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Understanding China from the Great Wall

By Owei Lakemfa

I STAND on the Great Wall of China. Not for the first time. This time on Monday, November   5, peering down at sprawling   Beijing, and literarily, the whole of the country. Trying to understand this gigantic dam almost going burst; whose waters of over production, full financial rivers and fast rapids of technological leaps and knowledgeable labour, is being systematically, released on the world.

Chinese President Xi Jinping 

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The talk  amongst some elites in Africa is about the need to be suspicious of China’s motives in the continent. Why would it offer us a total $120 billion if not to woo or even colonise us? They theorise, put on lanterns in the darkness of their thoughts trying to work out  solution to questions whose answers were provided from the first day.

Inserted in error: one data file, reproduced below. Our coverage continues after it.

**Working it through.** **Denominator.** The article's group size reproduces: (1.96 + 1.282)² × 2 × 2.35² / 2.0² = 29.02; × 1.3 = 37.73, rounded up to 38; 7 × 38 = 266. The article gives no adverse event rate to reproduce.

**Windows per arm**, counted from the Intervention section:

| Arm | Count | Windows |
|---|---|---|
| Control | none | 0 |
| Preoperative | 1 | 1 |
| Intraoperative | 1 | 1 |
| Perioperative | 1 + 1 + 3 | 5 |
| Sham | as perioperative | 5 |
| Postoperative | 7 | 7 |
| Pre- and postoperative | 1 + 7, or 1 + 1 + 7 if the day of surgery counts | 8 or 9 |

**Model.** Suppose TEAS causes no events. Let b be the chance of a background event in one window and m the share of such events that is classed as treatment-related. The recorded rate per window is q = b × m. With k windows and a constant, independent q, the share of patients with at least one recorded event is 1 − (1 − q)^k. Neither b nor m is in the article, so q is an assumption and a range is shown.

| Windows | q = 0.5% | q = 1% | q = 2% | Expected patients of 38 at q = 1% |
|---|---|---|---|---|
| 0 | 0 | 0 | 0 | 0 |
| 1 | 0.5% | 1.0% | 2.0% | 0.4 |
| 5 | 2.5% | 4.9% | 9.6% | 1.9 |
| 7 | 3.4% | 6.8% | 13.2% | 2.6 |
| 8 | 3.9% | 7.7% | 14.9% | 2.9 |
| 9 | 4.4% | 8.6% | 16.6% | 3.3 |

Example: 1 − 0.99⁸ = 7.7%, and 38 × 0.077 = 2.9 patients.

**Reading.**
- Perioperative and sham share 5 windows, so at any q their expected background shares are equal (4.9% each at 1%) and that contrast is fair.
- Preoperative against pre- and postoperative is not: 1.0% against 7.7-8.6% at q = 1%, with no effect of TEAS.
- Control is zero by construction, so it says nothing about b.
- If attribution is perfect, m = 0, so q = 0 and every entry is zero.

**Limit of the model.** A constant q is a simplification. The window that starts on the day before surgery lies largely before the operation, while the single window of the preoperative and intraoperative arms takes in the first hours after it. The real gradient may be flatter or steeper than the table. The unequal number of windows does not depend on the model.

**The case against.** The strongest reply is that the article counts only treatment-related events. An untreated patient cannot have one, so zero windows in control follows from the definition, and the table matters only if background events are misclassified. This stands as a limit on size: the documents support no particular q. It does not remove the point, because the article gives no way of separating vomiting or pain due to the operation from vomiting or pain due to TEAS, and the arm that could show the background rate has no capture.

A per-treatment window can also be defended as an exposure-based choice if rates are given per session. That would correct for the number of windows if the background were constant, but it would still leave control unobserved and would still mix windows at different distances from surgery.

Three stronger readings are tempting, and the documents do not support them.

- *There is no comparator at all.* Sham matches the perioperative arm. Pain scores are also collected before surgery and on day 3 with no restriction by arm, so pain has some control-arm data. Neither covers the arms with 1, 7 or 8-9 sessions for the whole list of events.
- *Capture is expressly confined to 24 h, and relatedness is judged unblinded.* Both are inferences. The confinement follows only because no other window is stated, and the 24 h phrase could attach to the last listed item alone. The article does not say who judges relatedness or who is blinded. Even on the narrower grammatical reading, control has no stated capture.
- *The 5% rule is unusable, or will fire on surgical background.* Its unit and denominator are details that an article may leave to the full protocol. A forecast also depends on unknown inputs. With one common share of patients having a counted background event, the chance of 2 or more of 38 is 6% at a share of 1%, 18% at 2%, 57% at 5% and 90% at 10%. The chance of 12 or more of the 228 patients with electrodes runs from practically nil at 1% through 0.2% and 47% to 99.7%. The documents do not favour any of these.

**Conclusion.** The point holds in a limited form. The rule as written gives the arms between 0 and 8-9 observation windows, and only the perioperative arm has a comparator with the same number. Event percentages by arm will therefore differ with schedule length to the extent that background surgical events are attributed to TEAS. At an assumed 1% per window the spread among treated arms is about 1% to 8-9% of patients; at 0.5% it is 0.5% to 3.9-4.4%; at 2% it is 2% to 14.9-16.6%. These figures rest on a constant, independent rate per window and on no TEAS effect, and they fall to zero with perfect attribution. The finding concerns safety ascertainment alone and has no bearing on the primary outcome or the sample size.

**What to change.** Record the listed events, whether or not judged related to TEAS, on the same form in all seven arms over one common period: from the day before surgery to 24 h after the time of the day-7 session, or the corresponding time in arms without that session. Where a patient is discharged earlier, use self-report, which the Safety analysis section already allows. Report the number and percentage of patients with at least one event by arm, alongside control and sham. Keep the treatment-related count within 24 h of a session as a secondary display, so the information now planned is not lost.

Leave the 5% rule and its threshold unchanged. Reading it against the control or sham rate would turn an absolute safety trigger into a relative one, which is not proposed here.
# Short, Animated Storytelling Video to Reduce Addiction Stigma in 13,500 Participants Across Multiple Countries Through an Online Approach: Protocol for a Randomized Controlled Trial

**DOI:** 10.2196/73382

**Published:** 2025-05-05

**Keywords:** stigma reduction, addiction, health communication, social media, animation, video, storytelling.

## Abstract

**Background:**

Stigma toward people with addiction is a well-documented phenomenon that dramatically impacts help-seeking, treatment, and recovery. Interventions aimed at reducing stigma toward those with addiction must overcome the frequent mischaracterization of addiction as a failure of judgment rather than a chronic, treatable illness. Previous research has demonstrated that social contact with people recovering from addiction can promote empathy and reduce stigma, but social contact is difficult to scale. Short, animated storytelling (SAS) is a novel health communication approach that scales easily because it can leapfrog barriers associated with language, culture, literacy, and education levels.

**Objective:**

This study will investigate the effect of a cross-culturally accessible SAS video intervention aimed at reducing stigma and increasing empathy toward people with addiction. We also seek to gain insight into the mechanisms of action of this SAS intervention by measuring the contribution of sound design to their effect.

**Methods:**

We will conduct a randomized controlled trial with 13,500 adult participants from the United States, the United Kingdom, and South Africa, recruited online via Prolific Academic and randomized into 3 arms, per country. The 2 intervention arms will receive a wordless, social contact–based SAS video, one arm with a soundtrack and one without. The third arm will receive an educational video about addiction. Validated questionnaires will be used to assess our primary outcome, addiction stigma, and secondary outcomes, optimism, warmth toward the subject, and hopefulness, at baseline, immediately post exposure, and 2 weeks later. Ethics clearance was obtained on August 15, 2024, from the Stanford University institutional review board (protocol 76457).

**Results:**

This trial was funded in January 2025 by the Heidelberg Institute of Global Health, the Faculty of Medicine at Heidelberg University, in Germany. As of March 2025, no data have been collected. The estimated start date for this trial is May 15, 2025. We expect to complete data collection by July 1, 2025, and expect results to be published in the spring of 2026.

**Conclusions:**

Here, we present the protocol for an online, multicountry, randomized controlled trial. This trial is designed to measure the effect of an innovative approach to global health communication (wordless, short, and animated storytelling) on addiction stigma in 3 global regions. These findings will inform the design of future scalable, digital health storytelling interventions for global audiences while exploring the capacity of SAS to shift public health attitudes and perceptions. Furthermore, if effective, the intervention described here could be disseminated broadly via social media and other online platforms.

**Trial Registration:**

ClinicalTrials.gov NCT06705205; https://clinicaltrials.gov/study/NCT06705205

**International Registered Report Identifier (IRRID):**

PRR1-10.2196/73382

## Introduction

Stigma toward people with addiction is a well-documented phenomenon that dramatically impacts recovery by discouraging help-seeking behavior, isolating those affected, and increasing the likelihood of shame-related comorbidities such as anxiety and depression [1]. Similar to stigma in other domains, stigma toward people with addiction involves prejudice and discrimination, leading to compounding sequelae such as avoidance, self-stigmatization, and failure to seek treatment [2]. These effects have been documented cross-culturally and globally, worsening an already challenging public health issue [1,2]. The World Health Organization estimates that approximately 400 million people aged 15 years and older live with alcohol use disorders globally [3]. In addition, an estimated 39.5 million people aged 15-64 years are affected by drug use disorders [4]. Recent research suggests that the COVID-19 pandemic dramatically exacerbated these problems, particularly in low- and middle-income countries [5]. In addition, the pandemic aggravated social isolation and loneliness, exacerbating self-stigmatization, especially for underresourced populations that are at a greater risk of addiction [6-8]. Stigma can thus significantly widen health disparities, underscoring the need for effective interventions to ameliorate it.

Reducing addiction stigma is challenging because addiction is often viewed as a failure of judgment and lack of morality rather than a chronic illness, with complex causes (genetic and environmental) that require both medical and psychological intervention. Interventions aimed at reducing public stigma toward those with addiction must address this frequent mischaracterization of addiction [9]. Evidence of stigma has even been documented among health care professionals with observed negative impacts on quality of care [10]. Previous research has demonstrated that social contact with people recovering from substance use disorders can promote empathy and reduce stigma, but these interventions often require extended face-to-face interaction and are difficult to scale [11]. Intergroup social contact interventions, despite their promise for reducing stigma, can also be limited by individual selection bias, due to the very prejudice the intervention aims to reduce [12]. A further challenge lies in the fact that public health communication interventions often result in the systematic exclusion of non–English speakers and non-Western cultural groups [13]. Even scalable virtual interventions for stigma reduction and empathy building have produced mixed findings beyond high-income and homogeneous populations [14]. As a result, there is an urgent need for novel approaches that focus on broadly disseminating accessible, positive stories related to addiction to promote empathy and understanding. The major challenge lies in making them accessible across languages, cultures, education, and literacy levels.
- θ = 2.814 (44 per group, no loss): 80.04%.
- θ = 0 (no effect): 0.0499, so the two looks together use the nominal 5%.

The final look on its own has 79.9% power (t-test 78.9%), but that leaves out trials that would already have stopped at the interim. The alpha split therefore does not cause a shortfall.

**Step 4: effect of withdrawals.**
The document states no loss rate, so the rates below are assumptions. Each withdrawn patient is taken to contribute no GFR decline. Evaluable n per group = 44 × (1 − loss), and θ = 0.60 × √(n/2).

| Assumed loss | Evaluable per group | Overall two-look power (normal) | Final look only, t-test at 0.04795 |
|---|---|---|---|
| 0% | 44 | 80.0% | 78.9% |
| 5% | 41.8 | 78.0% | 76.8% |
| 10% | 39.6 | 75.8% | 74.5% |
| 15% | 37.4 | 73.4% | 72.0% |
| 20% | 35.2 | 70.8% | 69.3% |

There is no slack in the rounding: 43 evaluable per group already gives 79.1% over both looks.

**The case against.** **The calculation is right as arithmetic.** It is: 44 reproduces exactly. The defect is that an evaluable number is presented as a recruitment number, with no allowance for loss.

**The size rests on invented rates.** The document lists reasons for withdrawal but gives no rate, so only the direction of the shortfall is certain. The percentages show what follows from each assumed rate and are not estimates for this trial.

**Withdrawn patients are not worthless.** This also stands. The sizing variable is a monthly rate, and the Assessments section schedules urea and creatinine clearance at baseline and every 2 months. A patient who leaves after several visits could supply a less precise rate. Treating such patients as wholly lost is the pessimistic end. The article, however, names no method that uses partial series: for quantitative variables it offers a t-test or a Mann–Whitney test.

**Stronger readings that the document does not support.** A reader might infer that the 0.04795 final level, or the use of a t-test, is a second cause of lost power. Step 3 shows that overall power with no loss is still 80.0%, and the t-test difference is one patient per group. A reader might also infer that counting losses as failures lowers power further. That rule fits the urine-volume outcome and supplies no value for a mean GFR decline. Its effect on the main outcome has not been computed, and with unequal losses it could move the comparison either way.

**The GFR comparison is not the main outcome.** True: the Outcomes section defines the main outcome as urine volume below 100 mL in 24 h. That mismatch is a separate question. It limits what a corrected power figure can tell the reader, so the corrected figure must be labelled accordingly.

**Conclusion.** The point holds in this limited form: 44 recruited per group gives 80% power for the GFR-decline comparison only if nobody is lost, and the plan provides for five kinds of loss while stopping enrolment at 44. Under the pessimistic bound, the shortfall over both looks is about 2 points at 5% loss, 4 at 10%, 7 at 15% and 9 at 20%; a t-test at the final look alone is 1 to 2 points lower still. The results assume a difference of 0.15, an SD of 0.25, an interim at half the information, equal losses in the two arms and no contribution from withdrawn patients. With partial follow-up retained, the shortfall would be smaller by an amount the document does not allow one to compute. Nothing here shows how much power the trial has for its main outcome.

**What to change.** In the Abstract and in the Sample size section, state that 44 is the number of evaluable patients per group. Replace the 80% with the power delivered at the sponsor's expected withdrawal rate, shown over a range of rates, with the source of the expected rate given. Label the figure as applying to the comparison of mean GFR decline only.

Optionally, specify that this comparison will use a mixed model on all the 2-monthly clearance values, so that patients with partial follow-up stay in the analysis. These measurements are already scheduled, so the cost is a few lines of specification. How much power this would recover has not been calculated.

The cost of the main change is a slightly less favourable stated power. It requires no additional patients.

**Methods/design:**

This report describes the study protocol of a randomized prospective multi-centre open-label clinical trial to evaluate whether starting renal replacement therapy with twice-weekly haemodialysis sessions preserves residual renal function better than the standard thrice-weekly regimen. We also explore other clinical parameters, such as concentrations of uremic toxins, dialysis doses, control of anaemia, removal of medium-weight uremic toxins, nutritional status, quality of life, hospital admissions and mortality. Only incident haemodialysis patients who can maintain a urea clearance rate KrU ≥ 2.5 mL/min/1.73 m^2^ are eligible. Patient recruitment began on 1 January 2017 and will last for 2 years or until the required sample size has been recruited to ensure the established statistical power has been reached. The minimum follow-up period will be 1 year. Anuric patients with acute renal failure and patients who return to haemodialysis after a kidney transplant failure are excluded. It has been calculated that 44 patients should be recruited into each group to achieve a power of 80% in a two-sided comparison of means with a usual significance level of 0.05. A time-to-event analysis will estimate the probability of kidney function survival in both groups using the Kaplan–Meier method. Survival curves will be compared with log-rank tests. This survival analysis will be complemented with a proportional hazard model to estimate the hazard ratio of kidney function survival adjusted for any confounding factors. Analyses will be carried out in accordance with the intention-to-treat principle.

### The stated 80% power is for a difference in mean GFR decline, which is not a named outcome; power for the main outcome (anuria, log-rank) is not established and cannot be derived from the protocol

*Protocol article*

They are not alone. Out here are also, some  Chinese  wonder why their country would be giving out so much when there are still parts of their country living below the poverty line. Why build railways in Africa when many parts of China still need them?

There is of course the Western World led by the United States, US, warning Africans to be weary of the Chinese even if they come with gifts. They warn us against Chinese loans even as they themselves offer us more loans from their own countries and lending institutions. As if what matters is the  skin of the lender not the loan itself or what it is used for.